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Rum Cay History

Indians, Pirates, Spanish sailors, Loyalists, Americans...and Canadians...this island is rich in history! Rum Cay was originally called Santa Maria de la Concepcion until a ship laden with rum wrecked close by and kegs of rum washed up on shore. It then became known as Rum Cay!

Yo Ho Ho and a Bottle of Rum.....

Rum Cay Bahamas Aerial Shot

Lucayan-Arawak Indians meet Christopher Columbus

Rum Cay is rich in history dating back to the Lucayan-Arawak Indians before Christopher Columbus started his vicious invastion of the new world. In 1492 Christopher Columbus first set foot in the New World. The following was taken from Wikipedia and states:

It is now believed that the first tribe encountered by Christopher Columbus, when he arrived on the island he called Santa María de la Concepción (known as Mamana by the Lucayan Indians and now called Rum Cay off the Bahamas), were Lucayan-Arawak Indians. Columbus noted in his log:

"Saturday, 13 October 1492: ...They brought us balls of cotton thread and parrots and other little things which it would be tedious to list, and exchanged everything for whatever we offered them. I kept my eyes open and tried to find out if there was any gold, and I saw that some of them had a little piece hanging from a hole in their nose. I gathered from their signs that if one goes south, or around the south side of the island, there is a king with great jars full of it, enormous amounts. I tried to persuade them to go there, but I saw that the idea was not to their liking... Sunday, 14 October 1492: ...These people have little knowledge of fighting, as Your Majesties will see from the seven I have had captured to take away with us so as to teach them our language and return them, unless Your Majesties' orders are that they all be taken to Spain or held captive on the island itself, for with fifty men one could keep the whole population in subjection and make them do whatever one wanted." [2]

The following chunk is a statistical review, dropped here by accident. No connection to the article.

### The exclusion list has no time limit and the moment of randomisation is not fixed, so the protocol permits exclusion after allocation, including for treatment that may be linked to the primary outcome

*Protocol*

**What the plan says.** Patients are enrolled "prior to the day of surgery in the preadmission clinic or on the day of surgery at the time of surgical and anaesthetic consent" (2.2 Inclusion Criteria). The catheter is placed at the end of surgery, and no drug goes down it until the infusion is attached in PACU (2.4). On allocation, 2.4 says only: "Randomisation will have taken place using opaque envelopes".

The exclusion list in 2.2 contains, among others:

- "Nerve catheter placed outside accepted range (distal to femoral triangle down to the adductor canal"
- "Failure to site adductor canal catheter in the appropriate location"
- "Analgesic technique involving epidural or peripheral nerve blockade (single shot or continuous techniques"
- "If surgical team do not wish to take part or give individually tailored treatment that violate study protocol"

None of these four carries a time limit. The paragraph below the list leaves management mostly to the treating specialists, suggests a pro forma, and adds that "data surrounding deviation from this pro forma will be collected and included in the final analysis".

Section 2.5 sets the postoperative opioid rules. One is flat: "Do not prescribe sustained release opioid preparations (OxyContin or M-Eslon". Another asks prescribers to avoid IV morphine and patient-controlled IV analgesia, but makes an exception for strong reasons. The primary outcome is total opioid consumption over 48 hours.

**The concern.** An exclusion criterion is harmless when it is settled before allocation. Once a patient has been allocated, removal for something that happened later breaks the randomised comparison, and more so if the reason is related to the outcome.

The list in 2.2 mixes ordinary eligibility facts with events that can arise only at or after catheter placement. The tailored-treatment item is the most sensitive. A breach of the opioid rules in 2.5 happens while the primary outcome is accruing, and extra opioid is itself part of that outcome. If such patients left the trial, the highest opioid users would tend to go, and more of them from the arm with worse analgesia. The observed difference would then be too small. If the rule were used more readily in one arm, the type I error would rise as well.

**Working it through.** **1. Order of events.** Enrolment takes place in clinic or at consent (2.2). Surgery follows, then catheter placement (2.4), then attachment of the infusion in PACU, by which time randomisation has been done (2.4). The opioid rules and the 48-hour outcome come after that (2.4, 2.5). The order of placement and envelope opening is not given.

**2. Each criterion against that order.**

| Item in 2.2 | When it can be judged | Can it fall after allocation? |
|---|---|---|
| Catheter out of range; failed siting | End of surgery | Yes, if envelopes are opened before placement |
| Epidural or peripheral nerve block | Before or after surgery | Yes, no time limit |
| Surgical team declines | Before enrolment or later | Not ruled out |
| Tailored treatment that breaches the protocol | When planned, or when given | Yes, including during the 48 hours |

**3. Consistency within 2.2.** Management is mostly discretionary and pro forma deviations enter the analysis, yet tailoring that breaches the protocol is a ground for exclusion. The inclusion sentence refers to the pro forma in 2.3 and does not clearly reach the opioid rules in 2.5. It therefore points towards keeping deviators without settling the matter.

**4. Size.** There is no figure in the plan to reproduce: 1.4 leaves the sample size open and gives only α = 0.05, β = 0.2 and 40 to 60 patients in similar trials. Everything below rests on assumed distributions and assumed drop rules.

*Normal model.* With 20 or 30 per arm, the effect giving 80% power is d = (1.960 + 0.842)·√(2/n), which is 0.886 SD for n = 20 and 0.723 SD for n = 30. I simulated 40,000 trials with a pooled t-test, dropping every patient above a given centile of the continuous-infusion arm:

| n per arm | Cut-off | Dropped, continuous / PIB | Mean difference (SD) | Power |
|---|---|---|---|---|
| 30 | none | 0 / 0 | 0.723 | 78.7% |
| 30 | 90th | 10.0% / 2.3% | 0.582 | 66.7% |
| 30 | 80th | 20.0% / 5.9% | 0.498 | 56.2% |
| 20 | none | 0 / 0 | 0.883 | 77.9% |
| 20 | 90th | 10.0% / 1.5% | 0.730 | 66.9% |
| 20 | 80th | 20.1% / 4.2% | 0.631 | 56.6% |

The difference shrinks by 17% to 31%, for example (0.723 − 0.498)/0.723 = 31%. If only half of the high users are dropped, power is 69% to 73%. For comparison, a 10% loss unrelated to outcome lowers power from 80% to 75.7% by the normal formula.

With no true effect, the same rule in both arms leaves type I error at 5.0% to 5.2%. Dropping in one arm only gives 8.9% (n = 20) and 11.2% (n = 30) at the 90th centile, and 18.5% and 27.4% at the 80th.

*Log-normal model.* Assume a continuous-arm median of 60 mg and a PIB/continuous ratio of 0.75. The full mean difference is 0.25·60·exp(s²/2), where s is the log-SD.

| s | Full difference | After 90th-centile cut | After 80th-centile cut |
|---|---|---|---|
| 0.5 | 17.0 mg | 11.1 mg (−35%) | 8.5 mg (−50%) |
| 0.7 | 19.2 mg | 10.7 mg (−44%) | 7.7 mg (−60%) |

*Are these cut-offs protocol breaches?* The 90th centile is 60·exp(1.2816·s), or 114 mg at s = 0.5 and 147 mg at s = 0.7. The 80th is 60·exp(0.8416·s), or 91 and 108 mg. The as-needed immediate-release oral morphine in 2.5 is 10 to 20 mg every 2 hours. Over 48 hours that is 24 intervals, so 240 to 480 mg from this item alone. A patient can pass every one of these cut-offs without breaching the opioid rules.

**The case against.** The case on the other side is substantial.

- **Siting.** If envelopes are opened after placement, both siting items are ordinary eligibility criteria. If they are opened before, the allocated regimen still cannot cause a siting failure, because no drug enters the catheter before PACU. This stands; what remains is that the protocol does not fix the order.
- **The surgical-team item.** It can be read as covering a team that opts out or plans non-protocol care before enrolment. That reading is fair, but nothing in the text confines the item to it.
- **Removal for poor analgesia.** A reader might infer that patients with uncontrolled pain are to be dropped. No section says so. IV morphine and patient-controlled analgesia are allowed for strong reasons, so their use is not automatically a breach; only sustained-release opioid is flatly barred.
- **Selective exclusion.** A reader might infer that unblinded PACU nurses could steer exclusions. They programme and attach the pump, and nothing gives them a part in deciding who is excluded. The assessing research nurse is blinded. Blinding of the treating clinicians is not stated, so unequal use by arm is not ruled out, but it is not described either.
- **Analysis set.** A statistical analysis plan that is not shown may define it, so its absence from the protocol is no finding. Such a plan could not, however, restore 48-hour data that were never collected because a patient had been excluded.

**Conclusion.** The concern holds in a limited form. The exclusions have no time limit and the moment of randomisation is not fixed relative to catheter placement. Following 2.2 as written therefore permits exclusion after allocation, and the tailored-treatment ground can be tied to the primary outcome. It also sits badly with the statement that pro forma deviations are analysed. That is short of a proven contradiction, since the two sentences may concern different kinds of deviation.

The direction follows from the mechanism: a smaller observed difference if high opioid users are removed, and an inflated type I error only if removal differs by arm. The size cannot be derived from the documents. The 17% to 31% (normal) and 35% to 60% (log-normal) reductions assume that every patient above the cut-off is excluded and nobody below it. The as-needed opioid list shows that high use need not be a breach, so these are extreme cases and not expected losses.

Rum Cay Hartford Cave

Petroglyphs from the Lucayan-Arawak Indians


Rum Cay Lucayan Arawak Indians

Entrance to the Hartford Cave on Rum Cay

Rum Cay Pirates

Pirates roamed these parts for many years with evidence of a sword even being found off of Sumner Point Marina. The spirit of the energy of that sword passed through those hands and continues to roam throughout Rum Cay to this day! Whisperings of Black Gold off Sumner Point still float around the island. The pirates were finally driven out of the Bahamas after Captain Woodes Rogers was appointed Royal Governor in 1718. 

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Rum Cay Pirates

A plaque that still remains on Cottonfield Point

HMS Conqueror Rum Cay

The HMS Conqueror sunk right off Sumner Point Marina.

HMS Conqueror

(thanks again to for the following:)

The wreck of the 101-gun man of war HMS Conqueror, built in Devon in 1855 and which served in the Crimean War, lies in 30 feet of water off Rum Cay where it sank in 1861, is preserved as the Underwater Museum of the Bahamas. It is the property of The Bahamas Government and none of the contents of the ship may be removed.

She was lost on Sumner Point Reef, Rum Cay, on December 13, 1861. All 1,400 aboard survived.

"She was 20 nm out in estimating her position and, after making her landfall, cut rounding the southeast point of Rum Cay too fine and went hard on the reef. Her captain, fearing that his crew (most of whom could not swim in those days) would drink themselves insensible when it became obvious the ship was lost, ordered all ale, wine, and spirit casks to be broken and their contents ditched. He then sent the two largest ship’s company unloaded everything they could salvage, and set about making a camp on the island. The captain remained on board with one midshipman and ten seamen until the ship broke up. Then all of them, less the boat parties, were marooned on Rum Cay. They were rescued soon after the news of the disaster was known."

"HMS Conqueror is still there. You can dive her, in some 30 feet of water." (The Bahamas Cruising Guide)